The Glasgow Games, the Great War and A Requiem for the Post-War Dream
National Collective, August 4th 2014
Two very different tales of a city and a country – Glasgow’s Commonwealth Games followed by the Glasgow Cathedral commemoration of the outbreak of World War One when the UK declared war on Germany.
The Commonwealth Games showcased Glasgow on a Scottish, UK and global stage, aided by ‘Team Scotland’s’ best ever haul of medals. The games profiled Glasgow as an international city and tourist destination – a transition which has been underway for at least the last 30 years. How big a change this is can be underlined by the British Association’s annual conference proceedings in 1958 which took place in Glasgow. In its foreword the association boldly declared:
Our visitors are likely to know little of us. Glasgow does not rank as a tourist attraction: the Glorious Twelfth takes them to the North, the Royal and Ancient to the East and the Festival to Another Place.
The Glasgow of the games was very different from this, and from the powerful hackneyed and miserablist images of the city which have crowded out other accounts. It came across as vibrant, full of stunning Victorian buildings and animated people, yet at the same time this was a carefully choreographed creation: the brand of ‘official Glasgow’ which has co-opted everything from the patter to the infamous traffic cone on the Duke of Wellington’s head outside the Gallery of Modern Art (GOMA). Read the rest of this entry »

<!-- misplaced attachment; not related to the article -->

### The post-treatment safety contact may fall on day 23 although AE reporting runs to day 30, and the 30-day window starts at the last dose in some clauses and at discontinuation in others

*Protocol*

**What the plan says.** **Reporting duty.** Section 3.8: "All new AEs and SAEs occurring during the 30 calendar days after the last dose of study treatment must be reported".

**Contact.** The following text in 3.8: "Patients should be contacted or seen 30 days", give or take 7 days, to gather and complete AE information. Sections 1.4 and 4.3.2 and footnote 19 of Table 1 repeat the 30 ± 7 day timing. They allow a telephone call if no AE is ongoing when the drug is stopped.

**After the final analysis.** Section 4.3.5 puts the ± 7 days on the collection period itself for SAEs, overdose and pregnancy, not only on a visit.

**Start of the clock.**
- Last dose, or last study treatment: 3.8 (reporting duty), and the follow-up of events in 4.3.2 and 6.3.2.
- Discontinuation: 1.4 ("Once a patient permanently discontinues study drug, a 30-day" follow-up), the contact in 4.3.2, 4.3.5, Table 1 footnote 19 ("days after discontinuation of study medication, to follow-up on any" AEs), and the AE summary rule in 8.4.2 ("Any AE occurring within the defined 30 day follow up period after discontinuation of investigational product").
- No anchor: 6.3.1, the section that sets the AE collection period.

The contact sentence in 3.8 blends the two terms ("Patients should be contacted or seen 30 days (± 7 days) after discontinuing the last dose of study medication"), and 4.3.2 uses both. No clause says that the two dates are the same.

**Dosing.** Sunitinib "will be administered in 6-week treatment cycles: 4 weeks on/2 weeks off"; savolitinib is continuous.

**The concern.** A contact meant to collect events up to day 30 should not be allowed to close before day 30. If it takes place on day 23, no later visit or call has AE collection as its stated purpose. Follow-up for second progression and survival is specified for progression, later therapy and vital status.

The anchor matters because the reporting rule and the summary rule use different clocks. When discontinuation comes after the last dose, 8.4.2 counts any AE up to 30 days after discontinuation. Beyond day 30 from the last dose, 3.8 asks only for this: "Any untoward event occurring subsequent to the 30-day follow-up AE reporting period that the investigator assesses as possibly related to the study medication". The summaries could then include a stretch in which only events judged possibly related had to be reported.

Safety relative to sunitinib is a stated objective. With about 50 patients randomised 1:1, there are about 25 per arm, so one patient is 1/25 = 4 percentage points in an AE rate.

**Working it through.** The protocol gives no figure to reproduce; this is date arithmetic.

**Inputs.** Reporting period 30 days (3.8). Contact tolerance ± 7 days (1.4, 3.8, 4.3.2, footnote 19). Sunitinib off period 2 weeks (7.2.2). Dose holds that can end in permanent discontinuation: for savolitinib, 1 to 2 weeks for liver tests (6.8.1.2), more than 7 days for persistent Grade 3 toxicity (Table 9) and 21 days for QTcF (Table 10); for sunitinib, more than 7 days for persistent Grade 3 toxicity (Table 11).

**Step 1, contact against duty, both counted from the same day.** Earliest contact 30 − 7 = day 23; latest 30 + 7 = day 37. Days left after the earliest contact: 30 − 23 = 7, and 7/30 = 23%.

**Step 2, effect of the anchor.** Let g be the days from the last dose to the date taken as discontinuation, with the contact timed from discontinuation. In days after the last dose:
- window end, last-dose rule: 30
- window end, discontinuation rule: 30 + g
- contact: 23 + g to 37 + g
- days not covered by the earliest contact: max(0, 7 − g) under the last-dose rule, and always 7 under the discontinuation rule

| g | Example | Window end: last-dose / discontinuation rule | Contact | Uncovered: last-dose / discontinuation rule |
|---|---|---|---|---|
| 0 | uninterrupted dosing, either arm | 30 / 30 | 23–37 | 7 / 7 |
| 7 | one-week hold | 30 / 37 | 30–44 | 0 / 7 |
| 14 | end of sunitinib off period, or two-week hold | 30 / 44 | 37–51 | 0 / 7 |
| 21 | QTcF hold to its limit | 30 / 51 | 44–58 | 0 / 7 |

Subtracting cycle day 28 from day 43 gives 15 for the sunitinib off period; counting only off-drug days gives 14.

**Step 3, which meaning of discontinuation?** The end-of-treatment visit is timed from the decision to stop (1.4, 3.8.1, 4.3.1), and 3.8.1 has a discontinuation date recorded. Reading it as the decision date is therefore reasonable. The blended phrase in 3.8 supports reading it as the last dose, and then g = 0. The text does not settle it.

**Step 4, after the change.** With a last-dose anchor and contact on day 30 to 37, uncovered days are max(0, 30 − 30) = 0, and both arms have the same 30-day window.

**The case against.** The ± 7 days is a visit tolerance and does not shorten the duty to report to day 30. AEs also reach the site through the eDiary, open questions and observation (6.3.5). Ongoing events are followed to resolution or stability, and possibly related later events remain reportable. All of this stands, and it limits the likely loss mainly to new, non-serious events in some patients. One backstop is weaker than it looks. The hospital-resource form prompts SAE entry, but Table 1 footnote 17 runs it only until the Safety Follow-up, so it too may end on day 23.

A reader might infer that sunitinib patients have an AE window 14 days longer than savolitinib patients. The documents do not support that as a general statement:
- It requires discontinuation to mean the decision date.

The Land of the Living Dead: Jeremy Paxman and Max Hasting’s Britain
Scottish Review, February 19th 2014
Years ago I believed in Britain; in its future and some of its stories, values and institutions.
I thought that those which did not match modern democratic times, could be changed. This was the beauty of Britain and its radical currents.
Even as a teenager I knew there was some element of make belief and fantasy in this. The mythical stories of Britain as the land of liberty, rule of law and democracy jarred with too many of the facts.
Such Whig accounts have grown increasingly threadbare in recent decades. Yet they still have their last true believers in the world of Tory Eurosceptics and in unreconstructed parts of the Labour Party. Read the rest of this entry »
Be Clear Who Britain is Great For
The Scotsman, January 18th 2014
The independence debate is about many things – politics, practicalities, personalities.
More than this it is about emotions – ranging from hope and fear, to anger, indignation and even incomprehension.
We have heard enough about the supposedly ‘Braveheart’ idea of Scottish independence, but what of the emotional case for Britain and the union?
There is still a powerful, resonant argument for the UK in its present form which has appeal and a rationale, albeit a declining one. This week Chris Deerin in ‘The Guardian’ (in a piece republished from the Scottish Daily Mail) attempted upon his return to Scotland to lay out such a case, and was backed up the redoubtable Alex Massie a day later. Read the rest of this entry »